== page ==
The Beethoven Imperative
--E.M. Forster, Howards End
BEETHOVEN LOOMS LARGE, AS HE ALWAYS has. He is of all composers, a wise critic once wrote, "the one who most insistently tells us that we cannot do without him." Fortunately, we never have to. Other composers rise and fall in the world's affection: Bach, Mozart, Haydn, Mahler. Two bodies of work endure: Handel's Messiah and all of Beethoven. A few weeks ago the Beaux Arts Trio surveyed Beethoven's bequeathal for piano, violin and cello on three radiant evenings at UCLA. Next week John Eliot Gardiner, his Monteverdi Choir and his period-instrument Orchestre Révolutionnaire et Romantique transmute Orange County into pure gold with the eternal Nine spread over five evenings that portend fire and magic. To hear the first concert, however, you must forgo a Beethoven program by the Los Angeles Philharmonic's Chamber Music Society that includes the astonishing C-sharp Minor String Quartet. All five piano concertos turn up on this summer's Hollywood Bowl docket. Next season's Philharmonic schedule lists four symphonies (one of them played by visitors from San Francisco), three concertos and a whole evening of violin sonatas.
His genius endures under many names. No single compositional trick in the entire musical realm casts a longer shadow than the opening of the Beethoven Ninth, that procession of veiled mutterings out of which the substance of the first movement takes shape only gradually. You can't name a composer in the whole panorama of romanticism who didn't find some use for Beethoven's gambit: Berlioz, Liszt, Wagner, Bruckner, Mahler. Last week the Philharmonic played a work far outside the Beethoven orbit (or so you'd think): the delectable Fifth Symphony of Antonin Dvorák; yet the very opening of the work -- a sustained F-major splashing-around that goes nowhere and has a fine time doing so -- is a page shamelessly filched from the start of the Beethoven "Pastoral."
He endures as a press agent's dream; the Beethoven-as-icon industry is almost as old as the music itself. The gadgetry exists in lavish supply: the Napoleon biz with the "Eroica," the "fate knocking at the door" biz with the Fifth, the mysteries and ultimate triumph of the Ninth, the deafness, the "immortal beloved" biz, the movies good and rotten. (My favorite: Harry Baur in the organ loft, in Abel Gance's Beethoven, thundering out the Funeral March from the Opus 26 Piano Sonata while his erstwhile sweetie gets married to someone else down below.) The ultimate PR triumph came around 1940, when the handouts proclaimed that the world's two supreme cultural inevitabilities, Beethoven and Toscanini, had joined forces under the aegis of the National Broadcasting Co. The music-appreciation racket fed handsomely on clichés and half-truths. The exploitation of mass-produced Beethoven created, in the words of critic Theodor Adorno, "a tendency to listen to Beethoven's Fifth as if it were a set of quotations from Beethoven's Fifth."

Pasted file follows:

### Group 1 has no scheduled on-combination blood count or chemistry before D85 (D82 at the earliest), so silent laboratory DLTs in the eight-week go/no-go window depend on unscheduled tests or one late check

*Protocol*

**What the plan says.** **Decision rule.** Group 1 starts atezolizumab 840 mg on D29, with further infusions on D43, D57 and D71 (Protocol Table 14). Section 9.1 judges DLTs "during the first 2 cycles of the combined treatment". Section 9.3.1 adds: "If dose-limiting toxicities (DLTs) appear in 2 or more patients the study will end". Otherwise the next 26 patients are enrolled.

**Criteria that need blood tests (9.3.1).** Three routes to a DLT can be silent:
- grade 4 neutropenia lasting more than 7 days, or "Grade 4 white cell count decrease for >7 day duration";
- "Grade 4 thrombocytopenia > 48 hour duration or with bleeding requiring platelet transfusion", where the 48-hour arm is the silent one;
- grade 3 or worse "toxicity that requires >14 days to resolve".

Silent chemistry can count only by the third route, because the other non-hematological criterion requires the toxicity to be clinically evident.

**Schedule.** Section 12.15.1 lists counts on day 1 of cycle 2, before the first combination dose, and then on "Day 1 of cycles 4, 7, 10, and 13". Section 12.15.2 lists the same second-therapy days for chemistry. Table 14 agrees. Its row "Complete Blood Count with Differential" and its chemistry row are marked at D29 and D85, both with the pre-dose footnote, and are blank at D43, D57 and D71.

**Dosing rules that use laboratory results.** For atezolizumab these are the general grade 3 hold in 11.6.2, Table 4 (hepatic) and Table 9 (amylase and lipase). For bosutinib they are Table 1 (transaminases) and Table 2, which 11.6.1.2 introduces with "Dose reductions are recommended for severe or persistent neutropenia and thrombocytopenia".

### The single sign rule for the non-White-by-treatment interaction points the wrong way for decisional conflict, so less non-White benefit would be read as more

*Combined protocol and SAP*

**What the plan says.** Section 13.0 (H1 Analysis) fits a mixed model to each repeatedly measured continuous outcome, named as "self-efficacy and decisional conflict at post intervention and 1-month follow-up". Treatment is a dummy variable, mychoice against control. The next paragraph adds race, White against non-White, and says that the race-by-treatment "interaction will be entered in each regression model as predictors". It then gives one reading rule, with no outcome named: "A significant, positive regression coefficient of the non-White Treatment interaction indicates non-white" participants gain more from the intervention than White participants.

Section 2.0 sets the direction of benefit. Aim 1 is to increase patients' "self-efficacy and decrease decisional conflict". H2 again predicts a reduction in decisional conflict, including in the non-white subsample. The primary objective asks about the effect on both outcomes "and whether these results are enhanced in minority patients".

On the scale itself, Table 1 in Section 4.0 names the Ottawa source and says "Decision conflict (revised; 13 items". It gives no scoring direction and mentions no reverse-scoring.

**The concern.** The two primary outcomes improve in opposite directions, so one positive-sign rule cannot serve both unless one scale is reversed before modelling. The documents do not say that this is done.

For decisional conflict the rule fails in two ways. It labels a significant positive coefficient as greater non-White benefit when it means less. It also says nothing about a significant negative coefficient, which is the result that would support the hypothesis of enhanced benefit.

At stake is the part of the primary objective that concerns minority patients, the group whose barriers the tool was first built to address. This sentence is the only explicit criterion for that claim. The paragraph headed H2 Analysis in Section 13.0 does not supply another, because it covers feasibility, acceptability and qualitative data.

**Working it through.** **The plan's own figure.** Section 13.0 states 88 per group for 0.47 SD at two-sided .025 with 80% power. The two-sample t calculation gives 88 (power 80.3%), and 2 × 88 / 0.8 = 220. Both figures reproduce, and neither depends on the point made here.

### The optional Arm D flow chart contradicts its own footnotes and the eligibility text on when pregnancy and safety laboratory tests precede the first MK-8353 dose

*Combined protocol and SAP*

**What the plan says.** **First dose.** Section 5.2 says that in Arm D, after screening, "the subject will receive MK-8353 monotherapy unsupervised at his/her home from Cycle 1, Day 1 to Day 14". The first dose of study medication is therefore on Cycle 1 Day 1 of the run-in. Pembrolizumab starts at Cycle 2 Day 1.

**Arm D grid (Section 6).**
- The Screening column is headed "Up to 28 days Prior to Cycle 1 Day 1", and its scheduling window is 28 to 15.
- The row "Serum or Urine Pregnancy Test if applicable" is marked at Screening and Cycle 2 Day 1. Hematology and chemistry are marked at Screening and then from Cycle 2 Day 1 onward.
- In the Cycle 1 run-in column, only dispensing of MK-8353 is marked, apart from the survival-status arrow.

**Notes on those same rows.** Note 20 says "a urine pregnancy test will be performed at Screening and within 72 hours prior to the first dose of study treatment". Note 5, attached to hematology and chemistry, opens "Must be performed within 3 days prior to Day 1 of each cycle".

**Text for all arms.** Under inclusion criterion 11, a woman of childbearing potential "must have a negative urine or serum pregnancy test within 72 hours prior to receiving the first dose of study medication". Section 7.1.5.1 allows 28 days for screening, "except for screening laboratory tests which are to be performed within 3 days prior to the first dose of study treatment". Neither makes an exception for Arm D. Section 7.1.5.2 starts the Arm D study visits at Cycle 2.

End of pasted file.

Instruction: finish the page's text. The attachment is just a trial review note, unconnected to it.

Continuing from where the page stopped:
His music endures in many shapes. Before 1910, a collector of recorded Beethoven in pursuit of, say, the "Moonlight" Sonata found fulfillment only on a single-sided Victor disc played by Vessella's Italian Band; now the range of choice fills a full column of teensy type in the latest Schwann. In 1913, Arthur Nikisch, by some distance the most renowned and revered conductor of his time, gathered as many Berlin Philharmonic musicians as could fit in front of an acoustic horn and recorded the first-ever complete Fifth Symphony. (That recording also endures, available on several reprint labels.) Granted, a Schwann column's worth of "Moonlights," or two of "Fifths," smacks of conspicuous consumption; even so, you can spend fascinating hours wandering through the versions, charting the many things that Beethoven's music has meant to many people over the many years.